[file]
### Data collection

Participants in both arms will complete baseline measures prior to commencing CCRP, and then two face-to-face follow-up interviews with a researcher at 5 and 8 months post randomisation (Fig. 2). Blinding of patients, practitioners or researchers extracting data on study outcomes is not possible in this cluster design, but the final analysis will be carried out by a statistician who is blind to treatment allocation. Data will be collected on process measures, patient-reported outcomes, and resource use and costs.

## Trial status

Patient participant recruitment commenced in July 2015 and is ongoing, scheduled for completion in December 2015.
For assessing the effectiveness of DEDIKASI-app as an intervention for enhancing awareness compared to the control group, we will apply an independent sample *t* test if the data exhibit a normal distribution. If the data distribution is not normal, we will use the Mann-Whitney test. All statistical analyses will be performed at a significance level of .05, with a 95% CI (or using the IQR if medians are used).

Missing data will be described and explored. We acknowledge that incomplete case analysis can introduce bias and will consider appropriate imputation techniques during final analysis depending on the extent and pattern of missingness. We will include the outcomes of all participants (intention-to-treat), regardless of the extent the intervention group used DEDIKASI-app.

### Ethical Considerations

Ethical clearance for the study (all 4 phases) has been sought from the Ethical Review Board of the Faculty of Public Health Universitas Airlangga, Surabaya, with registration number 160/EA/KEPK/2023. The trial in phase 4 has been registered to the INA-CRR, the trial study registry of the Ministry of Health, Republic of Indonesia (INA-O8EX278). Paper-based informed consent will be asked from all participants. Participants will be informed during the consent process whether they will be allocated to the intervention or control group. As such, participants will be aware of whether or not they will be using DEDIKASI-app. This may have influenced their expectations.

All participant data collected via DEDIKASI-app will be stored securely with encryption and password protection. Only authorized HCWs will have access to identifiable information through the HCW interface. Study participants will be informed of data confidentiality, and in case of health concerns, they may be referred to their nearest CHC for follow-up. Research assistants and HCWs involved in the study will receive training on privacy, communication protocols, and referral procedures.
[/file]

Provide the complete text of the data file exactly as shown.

### Data collection

Participants in both arms will complete baseline measures prior to commencing CCRP, and then two face-to-face follow-up interviews with a researcher at 5 and 8 months post randomisation (Fig. 2). Blinding of patients, practitioners or researchers extracting data on study outcomes is not possible in this cluster design, but the final analysis will be carried out by a statistician who is blind to treatment allocation. Data will be collected on process measures, patient-reported outcomes, and resource use and costs.

## Trial status

Patient participant recruitment commenced in July 2015 and is ongoing, scheduled for completion in December 2015.
For assessing the effectiveness of DEDIKASI-app as an intervention for enhancing awareness compared to the control group, we will apply an independent sample *t* test if the data exhibit a normal distribution. If the data distribution is not normal, we will use the Mann-Whitney test. All statistical analyses will be performed at a significance level of .05, with a 95% CI (or using the IQR if medians are used).

Missing data will be described and explored. We acknowledge that incomplete case analysis can introduce bias and will consider appropriate imputation techniques during final analysis depending on the extent and pattern of missingness. We will include the outcomes of all participants (intention-to-treat), regardless of the extent the intervention group used DEDIKASI-app.

### Ethical Considerations

Ethical clearance for the study (all 4 phases) has been sought from the Ethical Review Board of the Faculty of Public Health Universitas Airlangga, Surabaya, with registration number 160/EA/KEPK/2023. The trial in phase 4 has been registered to the INA-CRR, the trial study registry of the Ministry of Health, Republic of Indonesia (INA-O8EX278). Paper-based informed consent will be asked from all participants. Participants will be informed during the consent process whether they will be allocated to the intervention or control group. As such, participants will be aware of whether or not they will be using DEDIKASI-app. This may have influenced their expectations.

All participant data collected via DEDIKASI-app will be stored securely with encryption and password protection. Only authorized HCWs will have access to identifiable information through the HCW interface. Study participants will be informed of data confidentiality, and in case of health concerns, they may be referred to their nearest CHC for follow-up. Research assistants and HCWs involved in the study will receive training on privacy, communication protocols, and referral procedures.